Lambert Schlechter


German-language lyricists

Luxembourg has educated many lyricists, and several of them have gained recognition outside their borders. Nicholas Welter (1871–1951), a professor of literature, also wrote plays, essays and libretto for an opera. He wrote almost exclusively in German, but was also an expert on Occitan literature and, among other things, a driving force for Frédéric Mistral to receive the Nobel Prize in 1904.

Welter was also a mentor to younger poets, including Paul Henkes (1898-1984), who became one of the country’s most important lyricists in the 20th century. Henkes received impetus from French symbolism and from German-language poets such as Rainer Maria Rilke and Stefan George. His poetry is considered deeply original but also difficult to access. His prose texts are easier to understand. In them he gives, among other things, romantic and idyllic depictions of old Luxembourg.

A French-language lyricist

The most famous of the French-language lyricists is probably Edmond Dune (pseudonym of Edmond Hermann, 1914–1988). As a young man he was deeply concerned with Christian mysticism. During the war he first became involved with the Axis forces, but then went on to support the Allies. After the war he worked as a journalist in newspapers in Luxembourg. Among Dunes’s many collections of poems are the Corps élémentaires (1948, “Raw materials”) and Matière première (1956, “Raw material”).

The title 24 poèmes pour un cœur mal tempéré (1974, “24 poems for a bad tempered heart”) refers to Johann Sebastian Bach’s harpsichord work “Das wohltemperierte Klavier” and shows that Dune was very keen on music. He has also written plays and literary essays. He is especially known for studies by German-language writers such as Georg Büchner, Friedrich Hölderlin and Georg Trakl. Not least, these studies show that for Dune, poetry was an exploration of the deepest issues surrounding human existence. Dune became an important inspiration for many young lyricists in Luxembourg.

Novels and plays

The same generation belonged to Roger Manderscheid (1933–2010), who wrote in all three languages ​​used in Luxembourg, but mainly in letzeburgesch. He gained particular popularity with a three volume romance series about the German occupation of the country seen through the eyes of a little boy. Also, Pol Gleisch (born 1930) has mainly used letzeburgesch in his books. He has written novels, but is best known as a screenwriter. His pieces are akin to those of Samuel Beckett and Eugène Ionesco, and he has also received impetus from Anton Chekhov’s drama. They combine humor and melancholy and revolve around themes such as old age and death and not least about dreams that never come true.

Lambert Schlechter (born 1941), who writes in French, has a large production. He has published lyric, short prose, essays and fragments and compiled many of his texts under the title Le murmure du monde (“World murmur”). Under this title lies, among other things, the idea that the world is full of confusing and arbitrary phenomena, but they become more real when transformed into poetry.

Lambert Schlechter

Guy Rewenig (born 1947) is an important writer who writes in all three languages, but he has made himself particularly noted with books in letzeburgesch. The authorship is characterized by his having been a teacher in primary school. He is politically leftist and has a critical attitude towards the bourgeoisie and not least to the Catholic Church. Rewenig debuted as a film critic as a 16-year-old and as a screenwriter in 1970, but is best known for his novels. Behind them Atlantic (1985, “Behind the Atlantic”), is considered the first modern novel in letzeburgesch. It is about an old working man who looks back on his life, and it shows that life in Luxembourg has far from been easy for an illiterate which is at the bottom of the social ladder. The style is both realistic and satirical, and this also applies to Rewenig’s other novels. But Rewenig is perhaps best known for his enjoyable and disrespectful children’s books.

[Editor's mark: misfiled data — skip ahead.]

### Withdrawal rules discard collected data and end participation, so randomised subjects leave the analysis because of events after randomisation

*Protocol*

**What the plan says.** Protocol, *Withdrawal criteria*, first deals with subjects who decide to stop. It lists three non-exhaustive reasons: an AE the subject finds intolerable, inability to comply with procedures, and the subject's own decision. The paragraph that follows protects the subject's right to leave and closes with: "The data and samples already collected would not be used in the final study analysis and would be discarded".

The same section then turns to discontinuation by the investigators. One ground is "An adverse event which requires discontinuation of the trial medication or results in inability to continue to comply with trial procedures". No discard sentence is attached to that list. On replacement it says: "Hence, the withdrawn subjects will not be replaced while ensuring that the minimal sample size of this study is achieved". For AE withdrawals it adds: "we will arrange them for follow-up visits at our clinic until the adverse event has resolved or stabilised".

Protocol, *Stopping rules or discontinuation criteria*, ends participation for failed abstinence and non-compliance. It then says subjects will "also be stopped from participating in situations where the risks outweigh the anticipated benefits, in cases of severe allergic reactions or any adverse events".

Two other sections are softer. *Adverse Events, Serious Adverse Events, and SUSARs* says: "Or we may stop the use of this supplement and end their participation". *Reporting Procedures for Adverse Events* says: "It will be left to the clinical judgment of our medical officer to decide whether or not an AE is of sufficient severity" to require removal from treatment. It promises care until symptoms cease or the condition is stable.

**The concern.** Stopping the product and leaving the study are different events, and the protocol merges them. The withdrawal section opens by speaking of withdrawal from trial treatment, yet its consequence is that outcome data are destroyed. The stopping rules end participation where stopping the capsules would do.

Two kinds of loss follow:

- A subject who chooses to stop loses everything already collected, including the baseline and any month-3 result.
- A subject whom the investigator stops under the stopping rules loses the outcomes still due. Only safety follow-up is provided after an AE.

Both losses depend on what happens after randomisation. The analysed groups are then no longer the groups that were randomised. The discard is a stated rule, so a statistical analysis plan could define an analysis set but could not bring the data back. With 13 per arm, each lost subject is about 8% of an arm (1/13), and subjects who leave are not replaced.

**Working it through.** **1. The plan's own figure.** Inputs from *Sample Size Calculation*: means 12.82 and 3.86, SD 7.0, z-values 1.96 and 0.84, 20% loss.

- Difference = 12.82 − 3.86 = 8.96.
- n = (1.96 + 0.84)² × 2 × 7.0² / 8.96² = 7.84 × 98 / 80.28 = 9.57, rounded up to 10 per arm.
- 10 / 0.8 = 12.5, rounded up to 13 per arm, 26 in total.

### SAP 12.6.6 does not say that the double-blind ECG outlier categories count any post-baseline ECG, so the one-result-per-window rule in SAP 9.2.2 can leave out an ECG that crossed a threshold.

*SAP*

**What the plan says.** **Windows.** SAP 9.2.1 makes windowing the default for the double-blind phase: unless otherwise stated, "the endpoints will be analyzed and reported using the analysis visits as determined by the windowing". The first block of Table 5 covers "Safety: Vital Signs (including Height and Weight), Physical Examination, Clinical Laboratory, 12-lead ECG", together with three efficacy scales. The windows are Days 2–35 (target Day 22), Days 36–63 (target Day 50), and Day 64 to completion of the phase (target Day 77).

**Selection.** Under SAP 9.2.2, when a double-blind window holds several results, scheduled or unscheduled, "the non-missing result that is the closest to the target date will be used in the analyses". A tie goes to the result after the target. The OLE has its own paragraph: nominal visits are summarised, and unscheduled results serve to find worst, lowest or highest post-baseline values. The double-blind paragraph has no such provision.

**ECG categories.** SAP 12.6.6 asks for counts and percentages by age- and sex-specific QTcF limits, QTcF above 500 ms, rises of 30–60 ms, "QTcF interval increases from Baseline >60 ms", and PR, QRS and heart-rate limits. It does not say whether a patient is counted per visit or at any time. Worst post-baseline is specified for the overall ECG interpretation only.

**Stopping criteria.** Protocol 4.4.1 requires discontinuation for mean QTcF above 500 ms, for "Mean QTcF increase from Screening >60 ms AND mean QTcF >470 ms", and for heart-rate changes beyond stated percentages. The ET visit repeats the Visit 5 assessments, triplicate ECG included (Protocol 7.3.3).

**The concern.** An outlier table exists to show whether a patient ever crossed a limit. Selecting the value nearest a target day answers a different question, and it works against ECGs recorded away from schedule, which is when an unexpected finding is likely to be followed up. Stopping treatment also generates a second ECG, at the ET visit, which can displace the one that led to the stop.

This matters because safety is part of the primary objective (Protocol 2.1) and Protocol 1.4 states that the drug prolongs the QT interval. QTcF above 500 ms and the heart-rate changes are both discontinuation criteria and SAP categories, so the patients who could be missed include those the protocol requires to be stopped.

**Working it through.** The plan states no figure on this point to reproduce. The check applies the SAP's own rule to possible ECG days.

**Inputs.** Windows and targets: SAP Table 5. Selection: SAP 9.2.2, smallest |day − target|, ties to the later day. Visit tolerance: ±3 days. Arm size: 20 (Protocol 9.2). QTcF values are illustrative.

A generation of female writers

Rosemarie Kieffer

One of the most prominent female lyricists is Anise Koltz (born 1928). She has influenced the country’s literature from the 1950s and has been literary active until recently (2019). Koltz wrote her first poetry collections in German, but in the 1970s she switched to writing in French. Among other things, she reasoned that she was no longer able to dictate the language her husband’s hangers had used. Her poetry collections in German include Steine ​​und Vögel (1965, “Stones and birds)”. Among her best-known collections in French are Chants de refus I and II (1993–1995, “Songs of Refusal I and II” and Je renaîtrai (2011, “I will be born again”). In particular, her most recent poems are short and concise, and they have often been compared to Japanese haiku poems. A basic theme of her is the protest against the inevitable death.

Another female author of this generation is Rosemarie Kieffer (1932–1994). She wrote short stories and other short prose. But she was also known as a critic and published important books on Luxembourg’s literature. Among other things, she collaborated with José Ensch (1942–2008, pseudonym of Marie Josèphe Ensch), who was both a lyricist and a critic. Ensch was strongly inspired by the French surrealists, and through her this important direction also gained a foothold in Luxembourg’s literature. This happened later than was the case in many other European countries. Both Kieffer and Ensch wrote mainly in French, but they also published some books in German and Letzeburgesch.